“Recent software updates, videos showing dangerous use of that technology, open investigations by the National Highway Traffic Safety Administration, and the opinions of other experts in this space,” have made the DMV think twice about Tesla, according to a letter sent to California’s Senator Lena Gonzalez (D-Long Beach), chair of the Senate’s transportation committee, and first reported by the LA Times.

    Tesla isn’t required to report the number of crashes to California’s DMV unlike other self-driving car companies like Waymo or Cruise because it operates at lower levels of autonomy and requires human supervision. But that may change after videos like drivers having to take over to avoid accidentally swerving into pedestrians crossing the road or failing to detect a truck in the middle of the road continue circulating.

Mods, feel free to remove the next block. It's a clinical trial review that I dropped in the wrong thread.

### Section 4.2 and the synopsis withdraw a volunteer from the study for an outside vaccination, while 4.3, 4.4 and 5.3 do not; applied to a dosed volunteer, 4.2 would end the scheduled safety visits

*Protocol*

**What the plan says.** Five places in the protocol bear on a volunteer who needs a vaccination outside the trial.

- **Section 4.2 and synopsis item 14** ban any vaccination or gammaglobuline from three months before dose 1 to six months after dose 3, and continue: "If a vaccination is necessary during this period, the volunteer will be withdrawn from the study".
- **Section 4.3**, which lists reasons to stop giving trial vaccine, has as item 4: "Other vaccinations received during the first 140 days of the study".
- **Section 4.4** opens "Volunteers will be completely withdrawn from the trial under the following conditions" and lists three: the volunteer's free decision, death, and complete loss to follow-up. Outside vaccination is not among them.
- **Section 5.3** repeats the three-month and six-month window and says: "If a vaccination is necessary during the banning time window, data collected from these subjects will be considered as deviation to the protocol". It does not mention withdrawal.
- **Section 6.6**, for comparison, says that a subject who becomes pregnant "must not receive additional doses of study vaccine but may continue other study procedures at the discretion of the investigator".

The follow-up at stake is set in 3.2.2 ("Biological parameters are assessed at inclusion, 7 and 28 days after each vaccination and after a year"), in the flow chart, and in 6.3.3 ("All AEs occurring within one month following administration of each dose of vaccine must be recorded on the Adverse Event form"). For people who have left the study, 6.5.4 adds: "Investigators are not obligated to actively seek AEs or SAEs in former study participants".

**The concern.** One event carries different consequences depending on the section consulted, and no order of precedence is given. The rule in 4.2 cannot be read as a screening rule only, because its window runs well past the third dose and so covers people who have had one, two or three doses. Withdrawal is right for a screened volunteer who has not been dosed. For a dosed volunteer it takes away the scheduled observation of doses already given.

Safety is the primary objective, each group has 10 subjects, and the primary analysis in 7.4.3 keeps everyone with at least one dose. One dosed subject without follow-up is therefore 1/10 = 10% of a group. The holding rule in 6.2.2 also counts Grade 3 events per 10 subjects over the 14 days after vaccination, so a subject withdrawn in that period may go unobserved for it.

Continue reading
  • Alien life on Super-Earth can survive longer than us due to long-lasting protection from cosmic rays

    Laser experiments show their magnetic fields shielding their surfaces from radiation last longer

    Life on Super-Earths may have more time to develop and evolve, thanks to their long-lasting magnetic fields protecting them against harmful cosmic rays, according to new research published in Science.

    Space is a hazardous environment. Streams of charged particles traveling at the speed of light, ejected from stars and distant galaxies, bombard planets. The intense radiation can strip atmospheres and cause oceans on planetary surfaces to dry up over time, leaving them arid and incapable of supporting habitable life. Cosmic rays, however, are deflected away from Earth, however, since it’s shielded by its magnetic field.

    Now, a team of researchers led by the Lawrence Livermore National Laboratory (LLNL) believe that Super-Earths - planets that are more massive than Earth but less than Neptune - may have magnetic fields too. Their defensive bubbles, in fact, are estimated to stay intact for longer than the one around Earth, meaning life on their surfaces will have more time to develop and survive.

    Continue reading

Biting the hand that feeds IT © 1998–2022